In the same week, I mourned alongside a couple whose twins had died and rejoiced with a couple who found out they’re expecting twins. In the same week, I celebrated a young couple’s marriage and listened to the fallout of a messy divorce. In the same week, I saw people in the church come together in sacrificial service and sensitivity and watched people nearly tear each other apart with harsh judgments, accusations, and assumptions.
It’s all in a week of ministry.
Ministry is a theme-park ride of experiences and the emotions that come along with them. Those who are in ministry, whether paid or volunteer, in a formal or untitled position, regularly climb aboard what seems to be a Wild Teacup ride. They sit with others— because God insists we do life in relationships— unsure of what’s about to happen. As the ride begins, the teacup gently twirls, and those aboard try to get into the rhythm in hopes that adopting the rhythm will make the ride seem smoother. It’s not long before the ride takes on a life of its own. While some people in the teacup impact the movement by spinning the wheel or holding it as still as possible, the teacup’s speed and spinning continues on its own despite attempts for control. Some people are thrilled; others are sick. Some enjoy the speed; others want to sit still. Some squeal with delight; others scream in fear. Every now and then, the people in the teacup agree on the preferred speed and spinning. They fully enjoy the ride together. Most of the time, however, different opinions clash or tolerate one another.
It’s all in a week of ministry.
We don’t have control over every detail in a week of ministry, but we certainly control our own responses. To cry “victim” with every bend and twist of ministry is immature and unreasonable. To respond with full contentment, indifferent affect, or unconditional acceptance is inauthentic. So, how should we respond as we spin in disorienting circles?
Help others. It seems obvious. Of course, we should help others. Isn’t that the point of ministry? But are we really helping others with the ways we’re responding, or are we just helping people feel better or doing what we think is best without actually checking with God to hear how he’s guiding us? Even when our intentions are admirable, if we affirm someone when he or she needs to be confronted and held accountable, or if we try to teach a harsh life lesson when he or she actually needs practical support, we’re likely not responding in God’s way and timing. Only he knows the details of the situation well enough to know what to say and do and when to say or do it. We need to let God define what is helpful. It won’t look the same for every person in every situation, but it will always be consistent with God’s character, including his love, mercy, and discipline.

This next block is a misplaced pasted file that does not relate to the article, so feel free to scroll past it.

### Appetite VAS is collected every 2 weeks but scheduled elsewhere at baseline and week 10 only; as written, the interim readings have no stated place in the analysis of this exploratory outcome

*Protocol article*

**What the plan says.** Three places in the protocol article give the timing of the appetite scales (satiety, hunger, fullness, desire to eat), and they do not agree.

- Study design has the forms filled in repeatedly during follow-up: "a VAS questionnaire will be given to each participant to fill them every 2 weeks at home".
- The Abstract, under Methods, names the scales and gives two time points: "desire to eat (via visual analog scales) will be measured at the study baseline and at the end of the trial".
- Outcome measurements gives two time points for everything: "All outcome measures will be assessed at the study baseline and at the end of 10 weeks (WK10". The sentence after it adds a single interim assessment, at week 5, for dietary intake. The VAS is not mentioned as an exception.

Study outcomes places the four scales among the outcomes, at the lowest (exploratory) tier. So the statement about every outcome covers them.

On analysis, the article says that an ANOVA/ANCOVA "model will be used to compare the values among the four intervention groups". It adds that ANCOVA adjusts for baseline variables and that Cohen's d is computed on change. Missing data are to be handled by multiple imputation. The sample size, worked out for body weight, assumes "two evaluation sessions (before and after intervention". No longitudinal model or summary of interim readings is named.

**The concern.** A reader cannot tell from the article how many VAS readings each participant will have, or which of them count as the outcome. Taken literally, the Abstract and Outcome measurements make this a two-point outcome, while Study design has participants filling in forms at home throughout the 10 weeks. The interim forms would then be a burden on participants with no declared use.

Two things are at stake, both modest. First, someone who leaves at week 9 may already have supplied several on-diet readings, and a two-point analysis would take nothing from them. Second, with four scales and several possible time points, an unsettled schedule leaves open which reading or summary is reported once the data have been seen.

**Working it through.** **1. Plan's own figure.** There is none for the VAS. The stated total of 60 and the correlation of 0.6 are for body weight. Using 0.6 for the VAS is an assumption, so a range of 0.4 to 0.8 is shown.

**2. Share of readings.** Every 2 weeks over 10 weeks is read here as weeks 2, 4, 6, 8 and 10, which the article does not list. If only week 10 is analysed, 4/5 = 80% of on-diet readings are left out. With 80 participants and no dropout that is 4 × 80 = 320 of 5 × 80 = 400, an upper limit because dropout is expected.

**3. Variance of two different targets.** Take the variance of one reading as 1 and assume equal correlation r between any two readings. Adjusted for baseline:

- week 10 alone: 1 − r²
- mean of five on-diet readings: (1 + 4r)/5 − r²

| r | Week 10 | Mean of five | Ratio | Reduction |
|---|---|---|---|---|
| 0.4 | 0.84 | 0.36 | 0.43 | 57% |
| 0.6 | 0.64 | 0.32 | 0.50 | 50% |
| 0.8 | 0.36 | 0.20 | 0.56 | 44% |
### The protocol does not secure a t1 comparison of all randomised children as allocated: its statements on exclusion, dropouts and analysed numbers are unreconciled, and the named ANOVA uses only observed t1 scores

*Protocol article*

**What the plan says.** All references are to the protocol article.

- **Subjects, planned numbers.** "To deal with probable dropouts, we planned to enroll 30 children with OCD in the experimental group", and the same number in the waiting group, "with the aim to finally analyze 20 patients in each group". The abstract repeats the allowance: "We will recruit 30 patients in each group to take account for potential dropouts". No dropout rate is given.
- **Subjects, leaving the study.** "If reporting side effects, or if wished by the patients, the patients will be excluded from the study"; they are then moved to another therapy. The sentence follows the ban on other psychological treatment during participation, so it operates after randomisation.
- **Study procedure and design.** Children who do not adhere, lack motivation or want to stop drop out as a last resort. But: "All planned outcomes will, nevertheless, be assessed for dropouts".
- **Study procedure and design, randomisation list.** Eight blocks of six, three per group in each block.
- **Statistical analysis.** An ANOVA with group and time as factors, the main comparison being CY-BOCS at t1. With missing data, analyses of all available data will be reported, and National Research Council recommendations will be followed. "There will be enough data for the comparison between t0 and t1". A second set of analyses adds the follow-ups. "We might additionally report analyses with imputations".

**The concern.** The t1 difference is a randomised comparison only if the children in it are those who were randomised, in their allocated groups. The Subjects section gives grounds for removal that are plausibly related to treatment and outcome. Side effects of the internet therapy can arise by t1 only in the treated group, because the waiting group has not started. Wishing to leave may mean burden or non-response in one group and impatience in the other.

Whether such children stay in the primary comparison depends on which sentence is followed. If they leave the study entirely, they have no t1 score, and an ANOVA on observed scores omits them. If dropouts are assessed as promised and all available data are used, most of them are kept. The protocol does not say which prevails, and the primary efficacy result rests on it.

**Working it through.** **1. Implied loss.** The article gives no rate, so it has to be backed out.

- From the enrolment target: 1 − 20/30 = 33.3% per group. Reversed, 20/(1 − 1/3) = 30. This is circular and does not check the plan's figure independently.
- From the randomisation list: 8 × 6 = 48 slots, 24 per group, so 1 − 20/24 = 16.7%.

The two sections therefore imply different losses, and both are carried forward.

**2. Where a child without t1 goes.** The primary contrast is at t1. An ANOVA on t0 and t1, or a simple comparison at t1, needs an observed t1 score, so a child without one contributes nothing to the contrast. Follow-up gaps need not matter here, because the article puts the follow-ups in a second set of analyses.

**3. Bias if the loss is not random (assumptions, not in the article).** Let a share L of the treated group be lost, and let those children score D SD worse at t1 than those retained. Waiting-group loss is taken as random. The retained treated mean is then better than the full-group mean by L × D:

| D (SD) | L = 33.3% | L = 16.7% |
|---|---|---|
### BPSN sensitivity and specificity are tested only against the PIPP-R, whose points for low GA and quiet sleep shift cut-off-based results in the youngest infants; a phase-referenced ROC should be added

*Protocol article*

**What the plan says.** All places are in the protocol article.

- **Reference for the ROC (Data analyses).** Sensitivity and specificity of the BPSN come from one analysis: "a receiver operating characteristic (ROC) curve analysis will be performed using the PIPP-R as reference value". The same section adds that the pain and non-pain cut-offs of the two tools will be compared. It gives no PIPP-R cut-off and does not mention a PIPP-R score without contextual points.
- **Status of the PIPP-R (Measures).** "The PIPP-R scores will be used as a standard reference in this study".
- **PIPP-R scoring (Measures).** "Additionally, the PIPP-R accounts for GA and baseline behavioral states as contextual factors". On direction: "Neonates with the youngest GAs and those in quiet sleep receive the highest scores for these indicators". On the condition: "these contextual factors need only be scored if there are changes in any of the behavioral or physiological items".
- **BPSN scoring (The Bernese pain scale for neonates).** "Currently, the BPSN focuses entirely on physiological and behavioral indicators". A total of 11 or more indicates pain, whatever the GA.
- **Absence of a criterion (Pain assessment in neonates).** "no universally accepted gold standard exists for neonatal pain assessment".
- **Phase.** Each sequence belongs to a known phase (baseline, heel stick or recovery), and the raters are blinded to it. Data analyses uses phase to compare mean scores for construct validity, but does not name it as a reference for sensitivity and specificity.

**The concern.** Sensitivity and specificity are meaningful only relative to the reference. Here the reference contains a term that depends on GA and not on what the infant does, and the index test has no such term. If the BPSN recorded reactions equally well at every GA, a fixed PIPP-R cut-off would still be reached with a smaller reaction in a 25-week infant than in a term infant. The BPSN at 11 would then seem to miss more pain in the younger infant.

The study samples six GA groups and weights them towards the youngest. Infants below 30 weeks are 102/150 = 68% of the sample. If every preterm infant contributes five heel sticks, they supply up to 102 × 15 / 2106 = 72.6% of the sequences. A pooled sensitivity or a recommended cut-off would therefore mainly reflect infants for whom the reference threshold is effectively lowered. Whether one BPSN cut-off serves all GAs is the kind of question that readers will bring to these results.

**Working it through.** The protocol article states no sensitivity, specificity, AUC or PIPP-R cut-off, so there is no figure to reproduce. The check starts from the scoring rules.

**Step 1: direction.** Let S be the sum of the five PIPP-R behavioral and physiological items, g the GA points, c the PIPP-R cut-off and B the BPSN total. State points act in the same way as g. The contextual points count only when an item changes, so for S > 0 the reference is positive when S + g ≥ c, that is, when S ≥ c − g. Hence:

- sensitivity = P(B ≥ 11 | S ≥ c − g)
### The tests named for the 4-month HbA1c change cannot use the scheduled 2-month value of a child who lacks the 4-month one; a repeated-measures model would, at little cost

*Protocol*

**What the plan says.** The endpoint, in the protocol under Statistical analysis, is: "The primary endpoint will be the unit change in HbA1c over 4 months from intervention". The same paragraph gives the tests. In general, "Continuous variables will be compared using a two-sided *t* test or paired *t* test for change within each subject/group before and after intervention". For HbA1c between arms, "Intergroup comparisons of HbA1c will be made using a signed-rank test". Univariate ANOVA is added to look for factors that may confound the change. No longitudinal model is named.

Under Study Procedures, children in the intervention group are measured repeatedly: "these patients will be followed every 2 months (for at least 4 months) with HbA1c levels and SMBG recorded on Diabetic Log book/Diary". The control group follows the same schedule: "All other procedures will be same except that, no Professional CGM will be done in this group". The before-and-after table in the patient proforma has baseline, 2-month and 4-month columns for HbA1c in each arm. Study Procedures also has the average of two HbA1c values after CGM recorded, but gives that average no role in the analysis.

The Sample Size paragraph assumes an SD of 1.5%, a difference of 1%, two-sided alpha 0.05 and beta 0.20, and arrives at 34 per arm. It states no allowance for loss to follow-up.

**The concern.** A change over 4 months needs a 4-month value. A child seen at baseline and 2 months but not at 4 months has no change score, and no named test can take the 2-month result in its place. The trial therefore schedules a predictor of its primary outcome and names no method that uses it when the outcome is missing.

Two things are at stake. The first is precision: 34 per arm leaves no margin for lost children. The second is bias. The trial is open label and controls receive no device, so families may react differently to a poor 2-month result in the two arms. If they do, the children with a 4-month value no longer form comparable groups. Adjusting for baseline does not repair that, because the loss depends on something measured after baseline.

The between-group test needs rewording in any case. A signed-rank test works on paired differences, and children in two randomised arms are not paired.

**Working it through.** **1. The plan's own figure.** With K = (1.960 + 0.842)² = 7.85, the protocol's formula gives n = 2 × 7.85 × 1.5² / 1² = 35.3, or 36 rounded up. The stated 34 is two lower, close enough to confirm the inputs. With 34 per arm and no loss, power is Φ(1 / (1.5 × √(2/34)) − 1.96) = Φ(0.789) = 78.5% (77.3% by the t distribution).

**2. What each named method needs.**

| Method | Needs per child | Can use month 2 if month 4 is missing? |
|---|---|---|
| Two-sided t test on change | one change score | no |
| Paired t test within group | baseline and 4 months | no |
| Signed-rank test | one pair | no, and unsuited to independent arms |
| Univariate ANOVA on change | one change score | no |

Consider yourself. If we’re not spiritually healthy, we’re not able to help others be spiritually healthy. While ministry isn’t self-centered, it doesn’t discount the involvement of self. Self is essential to ministry. To ignore personality, baggage, and moods distorts the reality of ministry. Ministry involves ourselves, others, and God. God created each of us, so he knows the intimate details of our personalities, baggage, and moods much more than we will ever know about ourselves. When ministry is God-centered, we let him guide and provide, weaving our lives with others. Authenticity through ministry is essential. It’s not sharing everything with everyone. Authenticity is being exactly and actually who we claim to be, and if we’re claiming to be followers of Jesus, we look to God to cast his revealing light on who we are as well as the situation and the people we’re serving alongside.
Know God. It’s easy to encourage others to trust God. It’s a bit more difficult to actually trust God in everyday life. We can struggle with yielding to God, accessing his strength, and accepting his will regardless of where we are along our faith journey. God doesn’t intend for us to get stuck in rigid application of his guidelines and provisions. When we focus on who he is and actively develop our relationship with him, the application of yielding, accessing, and accepting flow out of the relationship. We don’t have to figure out what is real and what is distorted; as we continually seek him, God reveals himself, equipping us to discern what is of him and what isn’t.
The teacup ride of ministry can be exhausting, exhilarating, and exasperating. It’s also temporary. If you’re on the teacup ride right now, you can be certain you’ll get a break to walk around at some point. If you’re not on the teacup ride right now, you can be certain it won’t be long before you step onto it again. Sometimes it seems you hardly get a break between rides, and other times, the break is long enough that you become accustomed to it and avoid remembering past rides or preparing for future rides. God has purpose and provision regardless of where you are in the process of faith. He’s working in your life every day of the week.
All that is in your week of ministry is his.